individual will understand and learn all aspects of sexuality in greater detail. Having
learned all aspects of sexuality a person may develop a sense of confidence in their own
sexuality. This may allow for the person to have more respect for sexual orientations or
practices that the individual may not take part in. For example, a person educated in
human sexuality at a university level may realise that homosexuality is normal and should
not be shunned. Whereas, a person not as highly educated in this field may think
homosexuals are not right, or confused. If an individual uses a mixture of hard-core
pornography, soft-core pornography, educational texts, and any other source of
information that is available, the base for their knowledge will be broadened.
With this broadened knowledge base an individual can draw their own lines for
limits in their sexual practises. A person may indulge in sex in similar manner to hard-core
pornography. That is, they may enjoy watching the penetration and using four-letter
words during sex. Or an individual may enjoy sex in more of a soft-core manner.
For example they may like the lights off and be more romantic in their sexual escapades.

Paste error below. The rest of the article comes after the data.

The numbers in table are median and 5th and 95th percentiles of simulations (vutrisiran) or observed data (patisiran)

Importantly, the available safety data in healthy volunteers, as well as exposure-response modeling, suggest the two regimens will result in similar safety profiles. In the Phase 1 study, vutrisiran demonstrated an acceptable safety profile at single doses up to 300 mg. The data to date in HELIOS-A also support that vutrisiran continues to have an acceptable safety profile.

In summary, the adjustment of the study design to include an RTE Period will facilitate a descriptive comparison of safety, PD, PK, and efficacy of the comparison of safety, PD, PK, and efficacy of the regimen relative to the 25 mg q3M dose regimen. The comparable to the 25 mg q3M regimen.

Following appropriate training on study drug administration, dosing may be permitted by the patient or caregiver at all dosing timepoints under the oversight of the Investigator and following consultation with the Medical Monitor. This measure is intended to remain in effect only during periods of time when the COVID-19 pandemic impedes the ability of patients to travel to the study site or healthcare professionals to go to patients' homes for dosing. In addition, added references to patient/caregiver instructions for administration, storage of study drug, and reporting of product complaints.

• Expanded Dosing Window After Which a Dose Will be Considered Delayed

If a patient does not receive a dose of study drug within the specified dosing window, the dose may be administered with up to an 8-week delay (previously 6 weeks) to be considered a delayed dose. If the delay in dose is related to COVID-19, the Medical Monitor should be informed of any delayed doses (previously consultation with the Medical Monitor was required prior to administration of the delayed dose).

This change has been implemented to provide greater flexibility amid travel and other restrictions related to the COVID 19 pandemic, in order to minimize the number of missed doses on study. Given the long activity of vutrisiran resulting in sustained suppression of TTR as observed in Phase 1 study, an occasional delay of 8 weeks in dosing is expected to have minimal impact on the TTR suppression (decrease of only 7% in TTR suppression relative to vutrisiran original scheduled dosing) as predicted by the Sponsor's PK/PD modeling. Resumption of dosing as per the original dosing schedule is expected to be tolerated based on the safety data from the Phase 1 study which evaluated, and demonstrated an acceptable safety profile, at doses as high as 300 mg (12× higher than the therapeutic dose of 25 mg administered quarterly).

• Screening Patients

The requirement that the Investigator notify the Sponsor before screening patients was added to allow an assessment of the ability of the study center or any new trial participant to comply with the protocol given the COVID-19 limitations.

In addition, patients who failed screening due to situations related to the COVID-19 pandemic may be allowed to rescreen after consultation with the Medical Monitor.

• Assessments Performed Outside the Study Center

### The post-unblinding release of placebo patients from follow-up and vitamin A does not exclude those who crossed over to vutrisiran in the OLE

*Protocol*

I feel that a combination of the two, or even a mixture of many different resources can be
more beneficial to the individuals sexual experience. That way the individual could use the
"hit and miss" method to explore human sexuality. Which means they could try different
things until they find something that they are comfortable with.
I believe that soft-core pornography when used alone is much too vague when
studying human sexuality. All aspects of human sexuality are not dealt with. The
individual would not learn the "plumbing" aspect of sexuality , other than what is seen or
described in soft-core. (i.e. breasts and penis).
If an individual only used hard-core pornography to study human sexuality they
may believe that sex and sexuality are all about the act of sex. They may not learn the
idea of love or the responsibilities associated with sex and sexual activity. The use of only